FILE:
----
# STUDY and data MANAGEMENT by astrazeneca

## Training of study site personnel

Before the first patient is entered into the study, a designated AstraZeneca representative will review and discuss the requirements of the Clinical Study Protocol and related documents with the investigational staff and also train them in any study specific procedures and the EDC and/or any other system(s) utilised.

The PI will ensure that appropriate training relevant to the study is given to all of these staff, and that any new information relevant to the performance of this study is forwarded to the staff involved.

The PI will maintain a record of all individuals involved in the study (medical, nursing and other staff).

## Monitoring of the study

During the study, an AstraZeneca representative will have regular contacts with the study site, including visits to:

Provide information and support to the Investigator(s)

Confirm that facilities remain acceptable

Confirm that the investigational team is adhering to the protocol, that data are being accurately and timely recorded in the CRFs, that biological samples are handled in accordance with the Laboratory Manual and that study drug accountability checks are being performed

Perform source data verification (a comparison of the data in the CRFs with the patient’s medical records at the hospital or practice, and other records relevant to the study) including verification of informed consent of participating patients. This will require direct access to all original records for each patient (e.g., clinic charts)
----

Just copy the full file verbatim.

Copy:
# STUDY and data MANAGEMENT by astrazeneca

## Training of study site personnel

Before the first patient is entered into the study, a designated AstraZeneca representative will review and discuss the requirements of the Clinical Study Protocol and related documents with the investigational staff and also train them in any study specific procedures and the EDC and/or any other system(s) utilised.

The PI will ensure that appropriate training relevant to the study is given to all of these staff, and that any new information relevant to the performance of this study is forwarded to the staff involved.

The PI will maintain a record of all individuals involved in the study (medical, nursing and other staff).

## Monitoring of the study

During the study, an AstraZeneca representative will have regular contacts with the study site, including visits to:

Provide information and support to the Investigator(s)

Confirm that facilities remain acceptable

Confirm that the investigational team is adhering to the protocol, that data are being accurately and timely recorded in the CRFs, that biological samples are handled in accordance with the Laboratory Manual and that study drug accountability checks are being performed

Perform source data verification (a comparison of the data in the CRFs with the patient’s medical records at the hospital or practice, and other records relevant to the study) including verification of informed consent of participating patients. This will require direct access to all original records for each patient (e.g., clinic charts)